I am an only child, and I was in New York recently and read the article in the New York times.  I am none of things but dated guys who have sibilings who are all of those things.  I agree with Evan being an only child does not tie you to a set of personality traits.  What I find that I am able to do because of my experience as an only child is treat my partner as a priority in my life, be totally focussed with my time and attention when I am with him and I am able to devote myself to someone at the same time as being independent and enjoy my own company to give my partner the space he needs.

  3. 33
    Gwen

    I found this to be very interesting. I am an only child(and a woman no less), and honestly I can see where Steven got this idea. I am self-centered, or at least according to his idea of self-centered. Whenever I’m seeing a new person for the first time, its usually them that are asking the questions and sparking conversation.
    Growing up, it was just my mom and I; on top of this we moved a lot. Sometimes several times within a school year. Due to this I had very few friends, and even fewer opportunities to practice socializing. Because of all this, I have a hard time coming up with things to say to someone, and even when I do think of something I’m scared to say/ask it in case it might be socially unacceptable. I’m sure I’m the only person, only-child or otherwise to feel this way. Which could appear as me being “selfish”, when in fact all I’m doing is trying to think of something to please the other person.
    I usually wait for the other person to start the conversation, as it helps me figure out whats okay to say and whats not. And if I can’t think of anything, I wait for them to ask a question, answer and then say “Right back at ya,” or something along those lines.

  4. 34
    Tom

    Generalization or not, I too have had similar experiences to Steven — Not dozens as in his case and not necessarily always in a dating context.   Bias exists everywhere (especially these days  in psychological and pharmaceutical research)  and perception clouds knowledge.  The women Steven is attracting:  “only-children” who fit his description, while it may be random coincidence, as described, do in fact fit a valid and extant pattern, FOR HIM.  

    My suggestion to him would be to read the following articles and sites which may have more correct and complete answers to his question:
    http://psychcentral.com/blog/archives/2006/09/15/everyone-has-stereotypes/
    http://abcnews.go.com/2020/video?id=2451932
    http://en.wikipedia.org/wiki/Little_Emperor_Syndrome
    http://gettinbetter.com/needlove.html
    http://shrink4men.com/

  5. 35
    anonymous

    THANK YOU so much for this post! People are not dolls in boxes with labels! I met people who had siblings with loving parents who were abusive and extremely self-centered whilst having an only child best friend who is very social, open and very generous and caring. How can one ask a question with an already directed answer, as if convinced that only children are not normal. Maybe the only children women this guy dated FOUND HIM TOTALLY SELF-CENTERED and just wanted that terrible date to end???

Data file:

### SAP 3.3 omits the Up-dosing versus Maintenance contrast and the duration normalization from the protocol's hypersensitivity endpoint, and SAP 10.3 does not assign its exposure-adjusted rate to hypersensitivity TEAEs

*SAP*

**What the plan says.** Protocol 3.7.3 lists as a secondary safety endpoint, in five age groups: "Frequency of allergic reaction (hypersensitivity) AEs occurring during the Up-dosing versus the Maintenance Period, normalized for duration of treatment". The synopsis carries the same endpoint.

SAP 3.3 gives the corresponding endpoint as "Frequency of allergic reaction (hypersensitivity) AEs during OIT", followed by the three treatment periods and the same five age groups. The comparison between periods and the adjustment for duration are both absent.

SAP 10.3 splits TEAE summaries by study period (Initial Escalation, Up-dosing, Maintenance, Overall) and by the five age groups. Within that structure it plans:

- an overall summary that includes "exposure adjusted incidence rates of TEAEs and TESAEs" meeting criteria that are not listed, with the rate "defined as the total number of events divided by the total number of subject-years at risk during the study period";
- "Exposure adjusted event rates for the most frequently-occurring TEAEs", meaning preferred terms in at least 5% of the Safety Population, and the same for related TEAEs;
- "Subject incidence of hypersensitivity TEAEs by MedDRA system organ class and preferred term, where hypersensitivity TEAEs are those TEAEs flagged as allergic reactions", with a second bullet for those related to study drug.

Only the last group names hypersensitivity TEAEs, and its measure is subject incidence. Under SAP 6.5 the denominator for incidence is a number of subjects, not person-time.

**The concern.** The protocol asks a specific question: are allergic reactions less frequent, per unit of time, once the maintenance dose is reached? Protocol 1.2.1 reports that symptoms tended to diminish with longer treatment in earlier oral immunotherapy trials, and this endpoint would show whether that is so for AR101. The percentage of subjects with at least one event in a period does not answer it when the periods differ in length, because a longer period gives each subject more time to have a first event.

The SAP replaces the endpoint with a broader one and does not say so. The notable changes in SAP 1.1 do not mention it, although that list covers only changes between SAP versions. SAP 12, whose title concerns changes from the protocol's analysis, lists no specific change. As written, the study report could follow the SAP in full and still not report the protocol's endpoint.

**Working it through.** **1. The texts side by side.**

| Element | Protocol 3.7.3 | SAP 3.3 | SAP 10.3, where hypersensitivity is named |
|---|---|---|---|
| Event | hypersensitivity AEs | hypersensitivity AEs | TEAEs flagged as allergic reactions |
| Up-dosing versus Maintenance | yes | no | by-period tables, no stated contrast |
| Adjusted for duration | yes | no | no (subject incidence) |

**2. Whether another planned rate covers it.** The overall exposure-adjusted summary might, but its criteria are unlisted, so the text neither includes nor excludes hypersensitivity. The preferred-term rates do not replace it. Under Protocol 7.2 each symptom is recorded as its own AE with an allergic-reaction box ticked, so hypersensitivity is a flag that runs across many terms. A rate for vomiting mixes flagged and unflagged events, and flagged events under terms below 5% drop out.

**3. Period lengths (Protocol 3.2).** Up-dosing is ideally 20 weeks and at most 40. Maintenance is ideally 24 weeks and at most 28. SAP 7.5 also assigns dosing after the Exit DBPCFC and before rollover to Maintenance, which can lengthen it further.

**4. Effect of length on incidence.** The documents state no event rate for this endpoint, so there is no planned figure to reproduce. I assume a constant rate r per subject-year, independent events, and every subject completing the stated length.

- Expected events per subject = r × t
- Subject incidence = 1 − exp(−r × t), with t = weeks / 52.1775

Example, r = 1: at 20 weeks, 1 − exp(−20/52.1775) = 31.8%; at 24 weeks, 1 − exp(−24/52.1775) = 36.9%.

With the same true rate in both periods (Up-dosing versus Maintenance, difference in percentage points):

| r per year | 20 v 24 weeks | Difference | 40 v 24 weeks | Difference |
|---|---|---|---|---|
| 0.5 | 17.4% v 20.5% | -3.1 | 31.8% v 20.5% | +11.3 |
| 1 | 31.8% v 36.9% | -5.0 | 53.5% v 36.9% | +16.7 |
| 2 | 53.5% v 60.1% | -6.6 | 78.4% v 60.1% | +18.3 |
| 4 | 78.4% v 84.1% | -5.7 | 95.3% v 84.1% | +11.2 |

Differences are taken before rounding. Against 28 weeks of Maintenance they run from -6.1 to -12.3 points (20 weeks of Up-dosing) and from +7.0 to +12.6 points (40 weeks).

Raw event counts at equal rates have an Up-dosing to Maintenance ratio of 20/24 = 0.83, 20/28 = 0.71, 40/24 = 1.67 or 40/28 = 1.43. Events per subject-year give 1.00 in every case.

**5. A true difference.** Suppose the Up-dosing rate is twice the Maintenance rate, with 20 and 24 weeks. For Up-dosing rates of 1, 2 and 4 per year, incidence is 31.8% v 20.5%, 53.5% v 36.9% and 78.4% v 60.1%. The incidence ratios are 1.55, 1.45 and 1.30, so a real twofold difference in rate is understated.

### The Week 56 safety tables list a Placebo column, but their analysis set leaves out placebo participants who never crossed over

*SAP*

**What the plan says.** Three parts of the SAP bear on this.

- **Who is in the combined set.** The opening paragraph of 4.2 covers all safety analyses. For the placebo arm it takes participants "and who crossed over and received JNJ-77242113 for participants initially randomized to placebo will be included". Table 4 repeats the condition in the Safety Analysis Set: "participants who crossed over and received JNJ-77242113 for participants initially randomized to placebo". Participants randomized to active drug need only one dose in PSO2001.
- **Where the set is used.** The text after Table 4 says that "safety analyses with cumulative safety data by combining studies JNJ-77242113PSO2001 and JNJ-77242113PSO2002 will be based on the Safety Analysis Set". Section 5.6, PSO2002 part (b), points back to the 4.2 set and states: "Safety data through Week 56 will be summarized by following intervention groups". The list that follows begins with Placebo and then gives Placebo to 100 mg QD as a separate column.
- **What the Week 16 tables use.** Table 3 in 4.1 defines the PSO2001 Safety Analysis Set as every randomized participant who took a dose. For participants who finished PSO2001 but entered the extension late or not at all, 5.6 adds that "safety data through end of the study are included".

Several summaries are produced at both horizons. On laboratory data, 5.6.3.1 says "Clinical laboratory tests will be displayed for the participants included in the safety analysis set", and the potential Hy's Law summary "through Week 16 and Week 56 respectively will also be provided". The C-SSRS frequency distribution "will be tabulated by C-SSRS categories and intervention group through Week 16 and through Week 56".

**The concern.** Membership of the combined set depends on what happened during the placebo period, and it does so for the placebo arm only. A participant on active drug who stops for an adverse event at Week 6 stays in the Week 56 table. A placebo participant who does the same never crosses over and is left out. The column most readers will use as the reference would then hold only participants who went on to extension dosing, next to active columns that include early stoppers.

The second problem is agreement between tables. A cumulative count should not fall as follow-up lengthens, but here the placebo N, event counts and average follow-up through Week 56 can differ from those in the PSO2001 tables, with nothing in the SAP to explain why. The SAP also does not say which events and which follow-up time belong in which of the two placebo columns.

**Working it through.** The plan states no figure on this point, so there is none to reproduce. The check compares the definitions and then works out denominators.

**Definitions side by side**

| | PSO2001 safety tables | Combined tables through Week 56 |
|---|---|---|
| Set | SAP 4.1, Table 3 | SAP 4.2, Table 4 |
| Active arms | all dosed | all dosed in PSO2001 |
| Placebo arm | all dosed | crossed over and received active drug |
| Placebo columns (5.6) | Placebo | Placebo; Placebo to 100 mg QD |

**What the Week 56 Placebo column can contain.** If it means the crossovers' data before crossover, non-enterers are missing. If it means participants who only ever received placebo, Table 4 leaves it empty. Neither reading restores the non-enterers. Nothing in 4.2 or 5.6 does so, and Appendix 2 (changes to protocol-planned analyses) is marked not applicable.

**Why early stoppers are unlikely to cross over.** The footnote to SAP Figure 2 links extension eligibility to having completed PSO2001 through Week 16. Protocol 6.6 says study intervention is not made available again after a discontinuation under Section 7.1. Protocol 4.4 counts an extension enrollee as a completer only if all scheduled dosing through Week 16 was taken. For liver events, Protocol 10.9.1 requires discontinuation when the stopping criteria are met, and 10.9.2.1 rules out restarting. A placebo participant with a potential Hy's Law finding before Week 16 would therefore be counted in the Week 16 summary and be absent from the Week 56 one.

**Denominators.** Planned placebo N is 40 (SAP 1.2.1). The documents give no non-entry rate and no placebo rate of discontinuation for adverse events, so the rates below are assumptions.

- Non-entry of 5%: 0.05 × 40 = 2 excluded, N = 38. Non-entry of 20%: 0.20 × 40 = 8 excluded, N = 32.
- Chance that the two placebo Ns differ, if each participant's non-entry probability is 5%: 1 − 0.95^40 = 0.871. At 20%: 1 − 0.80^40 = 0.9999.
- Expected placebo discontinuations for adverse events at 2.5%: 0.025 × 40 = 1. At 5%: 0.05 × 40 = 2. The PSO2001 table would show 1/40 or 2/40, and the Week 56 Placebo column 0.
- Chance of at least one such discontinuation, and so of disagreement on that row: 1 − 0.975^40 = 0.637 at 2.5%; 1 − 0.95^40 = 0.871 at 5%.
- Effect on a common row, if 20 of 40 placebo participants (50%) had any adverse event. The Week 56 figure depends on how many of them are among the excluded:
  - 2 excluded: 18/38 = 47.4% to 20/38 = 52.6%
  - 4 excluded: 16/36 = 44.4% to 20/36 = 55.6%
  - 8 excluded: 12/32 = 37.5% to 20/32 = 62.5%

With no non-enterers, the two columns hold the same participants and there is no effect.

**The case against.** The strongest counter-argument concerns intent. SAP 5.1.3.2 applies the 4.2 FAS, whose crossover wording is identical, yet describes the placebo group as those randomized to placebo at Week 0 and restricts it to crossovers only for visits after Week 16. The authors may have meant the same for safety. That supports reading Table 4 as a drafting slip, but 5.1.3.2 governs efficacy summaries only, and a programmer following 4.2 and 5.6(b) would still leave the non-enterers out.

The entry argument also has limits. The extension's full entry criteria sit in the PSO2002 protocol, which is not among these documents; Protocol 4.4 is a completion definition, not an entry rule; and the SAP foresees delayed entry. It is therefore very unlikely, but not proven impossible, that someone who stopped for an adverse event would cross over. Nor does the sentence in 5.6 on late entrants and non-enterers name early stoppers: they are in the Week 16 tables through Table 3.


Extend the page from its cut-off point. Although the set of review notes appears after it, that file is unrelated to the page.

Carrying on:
6. 36
    Rebecca

    I actually agree with Steven. Everyone on here is attacking him..defensive much? Only children sometimes ARE different than children who have had siblings growing up. There is a much different dynamic. Instead of being so politically correct all the time why don’t you tell it like it is? They ARE different and need to be handled differently. Oh Steven…I at least feel you on this one…

  7. 37
    Rachel

    People are not attacking Stephen. They’re rightly being critical of a stereotype that has no basis in fact. Are some only children self-centered? Yes. Are some people with siblings self-centered? Yes.

  8. 38
    John

    This is a good topic. What Stephen doesn’t realize is that many women don’t ask questions about the guy on dates. I have heard from my single female friends that many guys only talk about themselves. So this isn’t gender based. Whether or not these people are only children should have no bearing. Stephen’s filters are just bad.
     
    Before I meet any woman, I talk to her a couple of times on the phone. If she doesn’t ask me personal questions on the phone, then she wont in person. If she does ask about you on the phone, then she will do more of it in person. Simple as that.
     
    While I feel for you Stephen, this problem seems to be partly your own doing. I bet all of these women you complain about showed these red flags on the  phone and you just ignored it. Take my advice. If the phone calls aren’t easy breezy and to your liking then don’t go on the date. Every good first date I ever had always began with a great phone conversation with both of us asking things about each other.

  9. 39
    Sherman

    No he’s right, about 90% of only children have the same self centered attitude.  Do all only children have this trait, no, but in my experience they do.  I understand that no two people are alike, but his observation of traits of only children are completely valid.